Despite a growing American fan base, anime remains a moviegoing niche
When Hayao Miyazaki's Ponyo, the latest anime from the director of Princess Mononoke and Spirited Away, opened in Baltimore last August, it ran at the Harbor East Landmark Theater, a theater whose programming normally includes safe art-house fair and high-end Hollywood hits. Despite glowing reviews and the fact that Miyazaki is perhaps the only anime director who is a household name in the United States, the movie failed to attract much attention, either in Baltimore or nationally. By the end of October, the movie had only made $15 million in this country, or just over a fifth of what Up made on its opening weekend.
Ponyo's reception, in Baltimore and nationally, typifies the problems anime has had since it first arrived here in the 1980s. American anime fans are legion, but their enthusiasm for the form has not spread to a broader public, or even to the broader moviegoing public. But this spring, the Towson University Anime Club is teaming up with the university's Electronic Media and Film department to offer four animes that reveal the spectrum of anime art for a broader audience.
"We usually show television series in our club meetings, and occasionally we have a film," says Mykeal Spivey, a senior art major at Towson and president of the Anime Club. "Someone brought up to me that we could have films like we did in the past. I got in contact with Greg Faller, who is in charge of the EMF department, and he left it to us to pick our own films."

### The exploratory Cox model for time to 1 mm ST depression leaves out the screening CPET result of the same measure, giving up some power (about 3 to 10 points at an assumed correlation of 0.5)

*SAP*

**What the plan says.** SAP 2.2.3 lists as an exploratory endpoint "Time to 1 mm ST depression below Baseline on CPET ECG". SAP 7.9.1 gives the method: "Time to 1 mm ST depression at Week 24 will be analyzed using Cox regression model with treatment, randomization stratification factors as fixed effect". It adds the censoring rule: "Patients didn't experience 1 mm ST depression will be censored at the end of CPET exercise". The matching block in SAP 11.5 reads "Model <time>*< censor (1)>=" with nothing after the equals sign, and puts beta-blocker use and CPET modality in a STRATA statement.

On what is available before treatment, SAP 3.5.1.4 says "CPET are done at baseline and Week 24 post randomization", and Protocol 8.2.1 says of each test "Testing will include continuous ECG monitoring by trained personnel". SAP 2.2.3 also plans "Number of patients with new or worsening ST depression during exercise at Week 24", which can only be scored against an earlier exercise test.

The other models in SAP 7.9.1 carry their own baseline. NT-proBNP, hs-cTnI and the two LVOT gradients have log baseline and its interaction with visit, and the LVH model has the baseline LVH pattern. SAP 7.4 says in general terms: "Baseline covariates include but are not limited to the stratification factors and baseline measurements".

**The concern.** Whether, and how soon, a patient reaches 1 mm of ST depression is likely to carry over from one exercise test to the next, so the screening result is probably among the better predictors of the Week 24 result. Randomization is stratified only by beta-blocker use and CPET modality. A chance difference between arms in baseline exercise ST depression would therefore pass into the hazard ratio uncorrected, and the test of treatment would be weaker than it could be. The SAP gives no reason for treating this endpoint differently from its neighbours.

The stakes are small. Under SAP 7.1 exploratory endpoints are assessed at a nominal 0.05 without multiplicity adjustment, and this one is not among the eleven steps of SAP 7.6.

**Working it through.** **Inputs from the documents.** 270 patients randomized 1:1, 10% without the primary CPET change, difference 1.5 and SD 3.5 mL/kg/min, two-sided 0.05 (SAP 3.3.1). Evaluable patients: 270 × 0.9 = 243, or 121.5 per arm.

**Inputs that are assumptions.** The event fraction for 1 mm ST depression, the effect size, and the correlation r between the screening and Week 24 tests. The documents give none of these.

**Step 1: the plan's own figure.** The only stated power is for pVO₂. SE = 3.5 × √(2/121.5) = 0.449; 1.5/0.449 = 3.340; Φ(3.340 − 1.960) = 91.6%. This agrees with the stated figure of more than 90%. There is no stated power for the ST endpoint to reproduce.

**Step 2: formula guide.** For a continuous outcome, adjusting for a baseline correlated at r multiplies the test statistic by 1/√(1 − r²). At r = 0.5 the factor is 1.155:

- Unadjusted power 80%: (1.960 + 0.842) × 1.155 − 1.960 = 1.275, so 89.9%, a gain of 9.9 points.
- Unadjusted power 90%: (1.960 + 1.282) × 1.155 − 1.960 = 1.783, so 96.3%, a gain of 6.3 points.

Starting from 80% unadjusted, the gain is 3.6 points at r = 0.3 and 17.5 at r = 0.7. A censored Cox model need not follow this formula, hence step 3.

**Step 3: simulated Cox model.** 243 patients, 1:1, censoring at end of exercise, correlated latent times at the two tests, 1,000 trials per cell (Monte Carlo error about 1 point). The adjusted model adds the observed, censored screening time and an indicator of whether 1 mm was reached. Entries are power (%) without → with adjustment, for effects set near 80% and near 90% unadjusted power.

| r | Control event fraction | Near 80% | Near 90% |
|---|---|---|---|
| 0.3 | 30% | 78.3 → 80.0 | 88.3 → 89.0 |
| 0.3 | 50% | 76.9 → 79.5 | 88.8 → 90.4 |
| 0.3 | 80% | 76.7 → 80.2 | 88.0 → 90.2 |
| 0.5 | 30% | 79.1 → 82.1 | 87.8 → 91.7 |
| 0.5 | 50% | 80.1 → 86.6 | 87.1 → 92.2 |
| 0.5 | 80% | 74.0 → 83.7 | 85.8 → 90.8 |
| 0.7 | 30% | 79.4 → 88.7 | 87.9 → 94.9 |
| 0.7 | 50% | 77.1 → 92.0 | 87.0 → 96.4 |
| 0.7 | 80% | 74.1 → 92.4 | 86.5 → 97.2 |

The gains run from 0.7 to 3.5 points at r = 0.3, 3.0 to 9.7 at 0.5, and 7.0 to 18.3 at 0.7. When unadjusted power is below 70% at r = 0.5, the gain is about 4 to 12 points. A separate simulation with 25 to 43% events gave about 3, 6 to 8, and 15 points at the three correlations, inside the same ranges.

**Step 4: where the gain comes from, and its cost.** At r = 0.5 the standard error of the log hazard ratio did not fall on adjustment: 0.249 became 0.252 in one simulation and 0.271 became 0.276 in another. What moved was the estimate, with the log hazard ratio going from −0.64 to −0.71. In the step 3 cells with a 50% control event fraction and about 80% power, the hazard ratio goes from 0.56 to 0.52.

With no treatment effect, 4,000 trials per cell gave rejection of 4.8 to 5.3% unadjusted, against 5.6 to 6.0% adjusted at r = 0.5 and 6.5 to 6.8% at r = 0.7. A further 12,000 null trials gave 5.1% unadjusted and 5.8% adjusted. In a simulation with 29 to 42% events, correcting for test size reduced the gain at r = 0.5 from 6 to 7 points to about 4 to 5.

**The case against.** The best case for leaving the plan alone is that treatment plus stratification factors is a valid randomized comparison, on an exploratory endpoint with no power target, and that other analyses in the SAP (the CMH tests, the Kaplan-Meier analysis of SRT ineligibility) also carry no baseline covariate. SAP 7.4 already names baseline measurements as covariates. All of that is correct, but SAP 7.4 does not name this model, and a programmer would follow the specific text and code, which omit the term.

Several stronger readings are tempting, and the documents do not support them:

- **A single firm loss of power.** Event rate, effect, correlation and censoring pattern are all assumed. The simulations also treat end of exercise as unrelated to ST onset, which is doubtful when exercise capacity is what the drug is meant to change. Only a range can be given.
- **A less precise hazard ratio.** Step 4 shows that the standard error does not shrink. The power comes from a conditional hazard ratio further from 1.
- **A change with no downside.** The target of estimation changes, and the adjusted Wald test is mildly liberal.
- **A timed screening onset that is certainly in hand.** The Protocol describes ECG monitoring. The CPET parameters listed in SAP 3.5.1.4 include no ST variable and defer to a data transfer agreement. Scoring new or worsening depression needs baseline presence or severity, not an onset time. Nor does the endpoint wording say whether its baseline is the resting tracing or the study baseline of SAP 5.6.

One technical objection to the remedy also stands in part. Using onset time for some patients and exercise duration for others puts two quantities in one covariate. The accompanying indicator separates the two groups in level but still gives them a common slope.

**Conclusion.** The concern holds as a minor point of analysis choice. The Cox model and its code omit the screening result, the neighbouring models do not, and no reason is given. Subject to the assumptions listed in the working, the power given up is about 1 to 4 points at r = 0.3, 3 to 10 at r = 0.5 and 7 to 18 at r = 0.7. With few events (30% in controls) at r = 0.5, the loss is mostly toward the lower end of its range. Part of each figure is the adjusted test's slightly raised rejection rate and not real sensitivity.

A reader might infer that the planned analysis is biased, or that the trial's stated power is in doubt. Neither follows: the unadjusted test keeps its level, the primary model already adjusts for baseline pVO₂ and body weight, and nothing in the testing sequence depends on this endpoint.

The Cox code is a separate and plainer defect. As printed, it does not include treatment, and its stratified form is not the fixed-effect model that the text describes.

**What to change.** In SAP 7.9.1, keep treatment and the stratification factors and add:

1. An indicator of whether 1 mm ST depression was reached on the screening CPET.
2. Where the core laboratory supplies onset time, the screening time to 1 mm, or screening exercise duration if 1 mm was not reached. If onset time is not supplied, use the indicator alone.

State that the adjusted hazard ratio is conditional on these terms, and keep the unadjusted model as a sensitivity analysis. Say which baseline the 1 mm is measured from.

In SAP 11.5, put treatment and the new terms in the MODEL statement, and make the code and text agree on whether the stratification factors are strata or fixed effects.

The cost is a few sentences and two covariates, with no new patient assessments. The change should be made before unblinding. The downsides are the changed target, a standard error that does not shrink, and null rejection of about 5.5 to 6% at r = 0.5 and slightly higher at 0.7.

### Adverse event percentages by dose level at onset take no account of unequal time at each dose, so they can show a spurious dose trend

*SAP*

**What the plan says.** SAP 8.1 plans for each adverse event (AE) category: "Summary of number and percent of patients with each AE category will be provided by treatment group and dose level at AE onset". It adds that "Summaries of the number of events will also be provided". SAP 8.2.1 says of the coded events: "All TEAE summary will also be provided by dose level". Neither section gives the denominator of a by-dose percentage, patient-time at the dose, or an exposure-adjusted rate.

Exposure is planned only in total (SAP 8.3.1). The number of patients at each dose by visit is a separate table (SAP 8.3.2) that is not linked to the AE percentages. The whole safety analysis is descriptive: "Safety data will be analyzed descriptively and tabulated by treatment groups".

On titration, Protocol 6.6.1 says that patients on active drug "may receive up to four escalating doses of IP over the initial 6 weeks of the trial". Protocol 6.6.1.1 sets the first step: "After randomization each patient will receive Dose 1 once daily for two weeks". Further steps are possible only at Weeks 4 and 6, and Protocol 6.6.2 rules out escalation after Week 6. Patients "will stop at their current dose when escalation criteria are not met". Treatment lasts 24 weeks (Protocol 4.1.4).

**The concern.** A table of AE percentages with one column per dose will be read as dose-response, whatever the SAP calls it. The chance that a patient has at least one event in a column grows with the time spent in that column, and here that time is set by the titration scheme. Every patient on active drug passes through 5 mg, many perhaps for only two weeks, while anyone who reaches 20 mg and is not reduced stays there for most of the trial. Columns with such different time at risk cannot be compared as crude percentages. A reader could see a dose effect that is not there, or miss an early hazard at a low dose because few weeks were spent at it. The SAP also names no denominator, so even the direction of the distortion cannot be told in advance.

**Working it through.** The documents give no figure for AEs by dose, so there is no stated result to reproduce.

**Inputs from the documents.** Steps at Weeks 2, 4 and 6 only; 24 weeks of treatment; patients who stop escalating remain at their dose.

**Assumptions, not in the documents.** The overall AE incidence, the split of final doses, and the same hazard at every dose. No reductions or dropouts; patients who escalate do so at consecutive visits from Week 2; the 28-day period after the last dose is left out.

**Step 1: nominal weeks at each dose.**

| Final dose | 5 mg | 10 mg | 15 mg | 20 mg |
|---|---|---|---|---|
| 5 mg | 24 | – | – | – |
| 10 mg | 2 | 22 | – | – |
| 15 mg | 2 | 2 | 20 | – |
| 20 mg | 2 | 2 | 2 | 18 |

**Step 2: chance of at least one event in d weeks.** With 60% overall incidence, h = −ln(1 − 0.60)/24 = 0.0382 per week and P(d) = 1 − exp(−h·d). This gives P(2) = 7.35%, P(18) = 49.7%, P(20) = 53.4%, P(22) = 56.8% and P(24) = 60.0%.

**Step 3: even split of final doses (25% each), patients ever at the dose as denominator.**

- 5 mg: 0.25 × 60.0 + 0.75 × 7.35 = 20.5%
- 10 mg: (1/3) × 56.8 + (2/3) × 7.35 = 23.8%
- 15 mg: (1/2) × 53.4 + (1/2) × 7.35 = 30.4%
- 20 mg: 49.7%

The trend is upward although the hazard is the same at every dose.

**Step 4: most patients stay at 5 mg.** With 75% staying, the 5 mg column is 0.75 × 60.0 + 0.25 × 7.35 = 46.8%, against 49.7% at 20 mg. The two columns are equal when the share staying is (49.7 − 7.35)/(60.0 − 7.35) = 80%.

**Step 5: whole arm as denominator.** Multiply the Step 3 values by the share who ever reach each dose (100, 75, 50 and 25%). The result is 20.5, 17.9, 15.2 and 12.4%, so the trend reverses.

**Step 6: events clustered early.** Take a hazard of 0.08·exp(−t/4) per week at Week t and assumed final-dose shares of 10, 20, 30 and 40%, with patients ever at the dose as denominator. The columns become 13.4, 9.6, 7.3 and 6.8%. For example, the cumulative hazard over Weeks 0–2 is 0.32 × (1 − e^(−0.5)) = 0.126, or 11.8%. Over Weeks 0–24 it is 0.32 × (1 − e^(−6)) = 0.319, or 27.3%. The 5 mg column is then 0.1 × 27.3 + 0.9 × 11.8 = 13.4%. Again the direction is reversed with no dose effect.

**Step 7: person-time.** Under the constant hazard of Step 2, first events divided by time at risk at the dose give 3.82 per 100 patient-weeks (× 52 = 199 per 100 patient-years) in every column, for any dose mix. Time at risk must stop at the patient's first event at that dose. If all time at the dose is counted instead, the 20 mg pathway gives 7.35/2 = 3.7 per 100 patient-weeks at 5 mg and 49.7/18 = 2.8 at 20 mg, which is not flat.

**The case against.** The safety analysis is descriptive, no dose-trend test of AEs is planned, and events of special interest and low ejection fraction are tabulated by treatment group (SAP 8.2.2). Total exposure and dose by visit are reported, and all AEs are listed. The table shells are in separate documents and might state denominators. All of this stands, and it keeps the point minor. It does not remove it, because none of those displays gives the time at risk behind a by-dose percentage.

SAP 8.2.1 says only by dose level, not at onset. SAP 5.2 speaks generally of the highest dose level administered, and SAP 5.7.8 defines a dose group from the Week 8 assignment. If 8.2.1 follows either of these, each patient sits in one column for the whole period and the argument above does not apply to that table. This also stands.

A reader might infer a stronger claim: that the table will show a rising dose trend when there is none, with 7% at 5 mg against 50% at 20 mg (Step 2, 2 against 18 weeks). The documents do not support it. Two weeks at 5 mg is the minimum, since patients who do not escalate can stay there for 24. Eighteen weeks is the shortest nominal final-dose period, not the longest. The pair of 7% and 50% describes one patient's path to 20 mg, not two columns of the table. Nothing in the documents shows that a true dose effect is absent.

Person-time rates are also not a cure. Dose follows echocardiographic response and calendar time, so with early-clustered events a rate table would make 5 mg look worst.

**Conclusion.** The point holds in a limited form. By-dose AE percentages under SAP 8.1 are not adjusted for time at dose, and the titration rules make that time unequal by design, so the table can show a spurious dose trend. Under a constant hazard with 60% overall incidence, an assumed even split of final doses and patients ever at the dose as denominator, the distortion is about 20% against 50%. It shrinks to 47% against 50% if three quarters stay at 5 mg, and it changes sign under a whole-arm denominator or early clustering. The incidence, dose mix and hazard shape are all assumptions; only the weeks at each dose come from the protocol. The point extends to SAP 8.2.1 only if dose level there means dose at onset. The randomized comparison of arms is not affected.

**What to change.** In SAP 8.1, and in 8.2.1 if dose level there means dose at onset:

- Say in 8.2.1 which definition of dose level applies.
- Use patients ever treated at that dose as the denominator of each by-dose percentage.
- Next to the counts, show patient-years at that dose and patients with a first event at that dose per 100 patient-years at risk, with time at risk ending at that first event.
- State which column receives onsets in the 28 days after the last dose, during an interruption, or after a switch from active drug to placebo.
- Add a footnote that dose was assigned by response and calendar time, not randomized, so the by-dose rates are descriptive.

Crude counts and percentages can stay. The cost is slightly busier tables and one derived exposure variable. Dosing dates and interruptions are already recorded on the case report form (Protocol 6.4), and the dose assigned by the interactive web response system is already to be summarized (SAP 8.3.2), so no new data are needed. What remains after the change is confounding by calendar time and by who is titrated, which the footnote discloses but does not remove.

Starting this Saturday, Towson screens animes as part of its spring semester programming, starting with Steamboy, inspired by the steampunk science-fiction genre. The series continues with Miyazaki's Princess Mononoke March 6, Tokyo Godfather April 3, and Tekkon Kinkreet May 8.
"The main thing I wanted to strive for was variety," Spivey says. "When it comes to anime films, people have a few things in mind. Miyazaki is very popular, but there's a wide variety of story styles."
The 2004 Steamboy, which opens the series, was directed by Katsuhiro A"tomo, whose 1988 debut Akira helped kindle anime interest in the United States. Based on steampunk science-fiction novels, a sub-genre of science fiction known for its Victorian settings and fantasy technologies, Steamboy tells the story of James Ray Steam, an inventor who works at a textile mill in Manchester, England, who accidentally acquires a very powerful "steam ball" that could be used to power weapons. The anime took A"tomo 10 years to make, and while it received mixed reviews on its U.S. release, technically the movie is unequaled.
Miyazaki's 1997 Princess Mononoke is set in the past, but its staunch environmental themes makes Avatar look like a jingoistic Michael Bay movie. Mononoke has been one of the more successful animes in this country, in part because its American distributor, Miramax, ensured that it would run in art-house theaters.
While both Steamboy and Mononoke take place in an idealized past, the 2003 melodrama Tokyo Godfathers directed by Satoshi Kon, takes place in the grim present. In the movie, three unlikely characters--an alcoholic, a transvestite, and a young girl--come across an abandoned baby and try to find the parents. Over the course of the movie, which is modeled after John Ford's 1948 Three Godfathers, the characters reveal stories about their own pasts.
The series closes with 2006's Tekkon Kinkreet, directed by Michael Arias, who was born in Los Angeles but has lived in Japan for the past 18 years. While the movie has had some American detractors because Arias is not a Japanese native, the anime's distinctive visual style has won over many fans. Spivey said he picked this film, and the three others, because he believes they represent the thematic, narrative, and artistic diversity of anime. "I just think they're great movies," Spivey says. "Tekkon is about orphans fighting yakuza gangsters in a fantasy treasure town, and I can't write a premise better than that."
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